Youth and well-being
YOUNG PEOPLE AND COVID-19
Younger adults experienced some of the biggest declines in mental health, social connectedness and life satisfaction in 2020 and 2021, as well as facing job disruption and insecurity.
While the feeling of disconnection from communal life became a widespread reality for many people during the COVID-19 pandemic, the young were consistently more likely to feel left out compared to older age groups at given stages of the pandemic. This new OECD report looks at how recovery policies centred on long-term well-being can help the most vulnerable and support efforts to rebuild natural, human and social capital after the COVID-19 crisis. These include greater access to lifelong learning, bolstering social capital and strengthening trust.
MENTAL HEALTH AND YOUNG PEOPLE
Young people have reported much higher levels of anxiety and depression since the onset of the COVID-19 pandemic compared with the general adult population. This has widened existing differences.
Data from July 2021 point to 44.8% of young people reporting symptoms of anxiety in the US, compared to 27% for all adults, while 38.6% reported depression compared with 22.1% of adults. Earlier OECD data (from March 2021) showed that young people were 30% to 80% more likely to report symptoms of either depression or anxiety in Belgium, France and the US.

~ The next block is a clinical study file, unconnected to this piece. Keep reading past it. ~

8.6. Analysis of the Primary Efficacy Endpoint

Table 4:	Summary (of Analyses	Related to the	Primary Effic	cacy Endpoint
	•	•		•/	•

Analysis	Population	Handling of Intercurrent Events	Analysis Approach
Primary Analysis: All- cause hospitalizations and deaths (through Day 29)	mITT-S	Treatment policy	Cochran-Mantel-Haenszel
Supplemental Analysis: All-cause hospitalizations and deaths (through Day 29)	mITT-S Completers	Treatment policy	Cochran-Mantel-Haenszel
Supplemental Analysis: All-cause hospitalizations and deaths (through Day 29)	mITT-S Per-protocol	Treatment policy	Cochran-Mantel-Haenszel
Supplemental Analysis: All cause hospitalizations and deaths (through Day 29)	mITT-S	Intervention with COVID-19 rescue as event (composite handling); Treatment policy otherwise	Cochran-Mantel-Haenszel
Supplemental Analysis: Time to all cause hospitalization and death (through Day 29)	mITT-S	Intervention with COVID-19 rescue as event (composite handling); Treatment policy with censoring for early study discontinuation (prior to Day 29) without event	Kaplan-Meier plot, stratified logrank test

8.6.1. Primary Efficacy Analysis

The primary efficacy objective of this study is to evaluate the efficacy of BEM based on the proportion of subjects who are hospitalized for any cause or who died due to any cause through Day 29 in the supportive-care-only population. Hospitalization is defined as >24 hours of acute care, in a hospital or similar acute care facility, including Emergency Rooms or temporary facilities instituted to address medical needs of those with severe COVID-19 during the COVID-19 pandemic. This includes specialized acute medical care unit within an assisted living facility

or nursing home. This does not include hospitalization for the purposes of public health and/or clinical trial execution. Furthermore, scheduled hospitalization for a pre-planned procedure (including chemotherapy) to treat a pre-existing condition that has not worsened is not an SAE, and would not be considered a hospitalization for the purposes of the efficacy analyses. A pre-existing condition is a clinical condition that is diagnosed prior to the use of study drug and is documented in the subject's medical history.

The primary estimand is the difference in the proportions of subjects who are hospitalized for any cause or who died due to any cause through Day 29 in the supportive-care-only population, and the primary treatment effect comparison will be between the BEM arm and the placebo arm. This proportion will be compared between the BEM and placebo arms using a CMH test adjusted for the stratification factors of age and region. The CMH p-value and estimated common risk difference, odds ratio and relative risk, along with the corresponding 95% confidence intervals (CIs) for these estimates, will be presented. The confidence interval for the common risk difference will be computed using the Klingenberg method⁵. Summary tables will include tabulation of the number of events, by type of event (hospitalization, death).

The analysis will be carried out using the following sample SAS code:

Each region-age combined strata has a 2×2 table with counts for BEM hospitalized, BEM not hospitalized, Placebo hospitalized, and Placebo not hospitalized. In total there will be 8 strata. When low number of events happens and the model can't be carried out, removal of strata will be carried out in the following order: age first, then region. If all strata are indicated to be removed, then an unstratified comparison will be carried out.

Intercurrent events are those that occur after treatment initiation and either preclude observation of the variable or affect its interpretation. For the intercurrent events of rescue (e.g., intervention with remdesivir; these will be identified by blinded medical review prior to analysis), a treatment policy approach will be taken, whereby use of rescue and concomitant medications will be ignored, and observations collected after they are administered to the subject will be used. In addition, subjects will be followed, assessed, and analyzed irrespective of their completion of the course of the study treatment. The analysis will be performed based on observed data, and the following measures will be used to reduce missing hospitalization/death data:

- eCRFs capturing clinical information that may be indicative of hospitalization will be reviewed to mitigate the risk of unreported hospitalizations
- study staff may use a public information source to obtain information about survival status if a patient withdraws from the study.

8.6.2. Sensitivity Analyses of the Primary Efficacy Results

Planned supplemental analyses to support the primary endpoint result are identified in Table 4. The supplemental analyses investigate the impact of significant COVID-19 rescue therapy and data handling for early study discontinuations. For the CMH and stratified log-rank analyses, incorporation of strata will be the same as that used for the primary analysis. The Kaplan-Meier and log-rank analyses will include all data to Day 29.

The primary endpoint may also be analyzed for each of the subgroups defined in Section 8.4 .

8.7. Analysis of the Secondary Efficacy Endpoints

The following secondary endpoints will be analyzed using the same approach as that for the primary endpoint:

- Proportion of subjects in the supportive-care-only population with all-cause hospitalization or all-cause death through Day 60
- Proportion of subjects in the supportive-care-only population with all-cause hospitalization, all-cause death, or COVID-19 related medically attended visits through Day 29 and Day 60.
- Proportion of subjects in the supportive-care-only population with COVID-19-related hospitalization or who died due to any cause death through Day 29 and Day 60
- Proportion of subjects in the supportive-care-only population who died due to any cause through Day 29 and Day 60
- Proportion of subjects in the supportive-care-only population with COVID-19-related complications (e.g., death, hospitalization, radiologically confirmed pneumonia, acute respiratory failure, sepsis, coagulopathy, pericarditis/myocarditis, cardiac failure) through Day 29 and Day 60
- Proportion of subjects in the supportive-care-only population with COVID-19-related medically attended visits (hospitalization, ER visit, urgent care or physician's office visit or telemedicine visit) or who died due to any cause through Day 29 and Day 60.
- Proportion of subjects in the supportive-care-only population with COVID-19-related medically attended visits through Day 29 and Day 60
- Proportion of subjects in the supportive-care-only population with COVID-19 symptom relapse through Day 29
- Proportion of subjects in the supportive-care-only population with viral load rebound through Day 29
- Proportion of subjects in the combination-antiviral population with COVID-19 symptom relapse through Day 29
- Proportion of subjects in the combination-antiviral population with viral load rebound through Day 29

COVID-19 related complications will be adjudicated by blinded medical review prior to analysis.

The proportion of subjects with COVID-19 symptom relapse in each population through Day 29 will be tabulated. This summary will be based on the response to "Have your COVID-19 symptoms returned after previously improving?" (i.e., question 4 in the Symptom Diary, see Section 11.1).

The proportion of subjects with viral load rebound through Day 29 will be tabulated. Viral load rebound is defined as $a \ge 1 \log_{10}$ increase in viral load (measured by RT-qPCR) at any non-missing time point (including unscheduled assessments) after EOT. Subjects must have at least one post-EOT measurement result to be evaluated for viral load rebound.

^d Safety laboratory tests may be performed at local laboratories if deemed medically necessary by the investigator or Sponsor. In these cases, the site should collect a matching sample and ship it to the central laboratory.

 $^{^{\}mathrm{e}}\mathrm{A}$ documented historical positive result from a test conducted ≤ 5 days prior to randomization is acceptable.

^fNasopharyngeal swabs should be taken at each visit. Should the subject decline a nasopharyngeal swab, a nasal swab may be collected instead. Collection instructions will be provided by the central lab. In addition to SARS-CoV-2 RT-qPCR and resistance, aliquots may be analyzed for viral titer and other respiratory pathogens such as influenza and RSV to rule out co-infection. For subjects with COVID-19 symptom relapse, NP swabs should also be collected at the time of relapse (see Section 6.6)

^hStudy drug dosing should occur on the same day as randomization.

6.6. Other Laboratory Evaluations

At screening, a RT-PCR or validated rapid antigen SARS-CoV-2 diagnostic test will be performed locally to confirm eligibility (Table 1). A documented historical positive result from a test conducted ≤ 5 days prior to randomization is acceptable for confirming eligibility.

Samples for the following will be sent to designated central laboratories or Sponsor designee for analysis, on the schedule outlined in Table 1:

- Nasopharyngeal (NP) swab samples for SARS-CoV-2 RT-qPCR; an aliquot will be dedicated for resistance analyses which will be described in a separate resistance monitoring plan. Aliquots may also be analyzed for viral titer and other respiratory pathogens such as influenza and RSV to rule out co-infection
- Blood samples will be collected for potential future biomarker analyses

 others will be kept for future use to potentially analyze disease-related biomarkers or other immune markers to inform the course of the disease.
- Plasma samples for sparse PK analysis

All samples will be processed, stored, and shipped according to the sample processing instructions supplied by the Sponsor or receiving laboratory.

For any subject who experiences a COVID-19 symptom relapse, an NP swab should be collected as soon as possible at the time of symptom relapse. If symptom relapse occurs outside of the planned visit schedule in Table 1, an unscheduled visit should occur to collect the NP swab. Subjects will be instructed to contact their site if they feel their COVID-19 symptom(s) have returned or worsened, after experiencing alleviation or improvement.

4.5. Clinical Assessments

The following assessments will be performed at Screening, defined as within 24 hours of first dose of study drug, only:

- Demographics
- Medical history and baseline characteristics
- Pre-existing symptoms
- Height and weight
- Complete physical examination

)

More data and analysis to identify young sub-groups – such as women, LGBTI+ and those from lower socio-economic backgrounds – that may need more support will be needed to better target extra mental health resources.
Of the voting-age population across OECD countries, 34% is between the ages of 20 and 39. This compares to 22% of members of parliament (MPs) aged under 40 (from 36% in Norway to 8% in France).
Young participation in public institutions helps ensure public decisions take account of a plurality of views, which supports accountability of policy decisions while bolstering greater public responsiveness to all citizens’ needs and preferences. And it can help build greater public trust.
Can governments do more to empower the young and ensure their voices are heard?